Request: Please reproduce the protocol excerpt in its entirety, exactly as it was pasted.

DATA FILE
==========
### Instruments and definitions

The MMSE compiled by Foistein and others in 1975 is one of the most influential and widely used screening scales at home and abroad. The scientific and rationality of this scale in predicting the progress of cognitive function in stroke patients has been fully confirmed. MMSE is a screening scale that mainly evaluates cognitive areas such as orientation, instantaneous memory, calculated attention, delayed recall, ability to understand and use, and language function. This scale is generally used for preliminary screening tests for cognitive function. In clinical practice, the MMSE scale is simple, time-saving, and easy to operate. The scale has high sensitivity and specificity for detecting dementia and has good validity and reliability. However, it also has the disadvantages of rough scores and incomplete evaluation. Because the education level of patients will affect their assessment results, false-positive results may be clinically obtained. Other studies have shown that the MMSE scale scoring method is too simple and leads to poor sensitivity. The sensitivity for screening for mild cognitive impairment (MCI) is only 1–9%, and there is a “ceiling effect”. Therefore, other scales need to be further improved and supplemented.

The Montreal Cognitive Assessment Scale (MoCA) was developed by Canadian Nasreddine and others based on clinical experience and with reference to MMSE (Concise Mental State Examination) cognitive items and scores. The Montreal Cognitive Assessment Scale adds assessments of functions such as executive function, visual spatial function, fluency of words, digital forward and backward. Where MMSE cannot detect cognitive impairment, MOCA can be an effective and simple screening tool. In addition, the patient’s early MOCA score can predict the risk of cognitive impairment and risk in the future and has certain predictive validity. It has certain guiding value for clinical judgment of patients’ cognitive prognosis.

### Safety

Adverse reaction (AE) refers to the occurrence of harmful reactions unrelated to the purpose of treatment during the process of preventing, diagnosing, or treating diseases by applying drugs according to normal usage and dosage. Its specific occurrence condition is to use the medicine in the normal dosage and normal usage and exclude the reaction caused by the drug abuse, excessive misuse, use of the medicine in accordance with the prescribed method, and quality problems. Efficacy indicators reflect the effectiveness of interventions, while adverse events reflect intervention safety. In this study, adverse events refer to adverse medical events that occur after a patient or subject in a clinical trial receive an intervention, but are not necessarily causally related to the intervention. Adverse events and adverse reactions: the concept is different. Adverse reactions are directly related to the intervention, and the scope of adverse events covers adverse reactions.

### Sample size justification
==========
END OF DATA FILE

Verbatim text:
### Instruments and definitions

The MMSE compiled by Foistein and others in 1975 is one of the most influential and widely used screening scales at home and abroad. The scientific and rationality of this scale in predicting the progress of cognitive function in stroke patients has been fully confirmed. MMSE is a screening scale that mainly evaluates cognitive areas such as orientation, instantaneous memory, calculated attention, delayed recall, ability to understand and use, and language function. This scale is generally used for preliminary screening tests for cognitive function. In clinical practice, the MMSE scale is simple, time-saving, and easy to operate. The scale has high sensitivity and specificity for detecting dementia and has good validity and reliability. However, it also has the disadvantages of rough scores and incomplete evaluation. Because the education level of patients will affect their assessment results, false-positive results may be clinically obtained. Other studies have shown that the MMSE scale scoring method is too simple and leads to poor sensitivity. The sensitivity for screening for mild cognitive impairment (MCI) is only 1–9%, and there is a “ceiling effect”. Therefore, other scales need to be further improved and supplemented.

The Montreal Cognitive Assessment Scale (MoCA) was developed by Canadian Nasreddine and others based on clinical experience and with reference to MMSE (Concise Mental State Examination) cognitive items and scores. The Montreal Cognitive Assessment Scale adds assessments of functions such as executive function, visual spatial function, fluency of words, digital forward and backward. Where MMSE cannot detect cognitive impairment, MOCA can be an effective and simple screening tool. In addition, the patient’s early MOCA score can predict the risk of cognitive impairment and risk in the future and has certain predictive validity. It has certain guiding value for clinical judgment of patients’ cognitive prognosis.

### Safety

Adverse reaction (AE) refers to the occurrence of harmful reactions unrelated to the purpose of treatment during the process of preventing, diagnosing, or treating diseases by applying drugs according to normal usage and dosage. Its specific occurrence condition is to use the medicine in the normal dosage and normal usage and exclude the reaction caused by the drug abuse, excessive misuse, use of the medicine in accordance with the prescribed method, and quality problems. Efficacy indicators reflect the effectiveness of interventions, while adverse events reflect intervention safety. In this study, adverse events refer to adverse medical events that occur after a patient or subject in a clinical trial receive an intervention, but are not necessarily causally related to the intervention. Adverse events and adverse reactions: the concept is different. Adverse reactions are directly related to the intervention, and the scope of adverse events covers adverse reactions.

### Sample size justification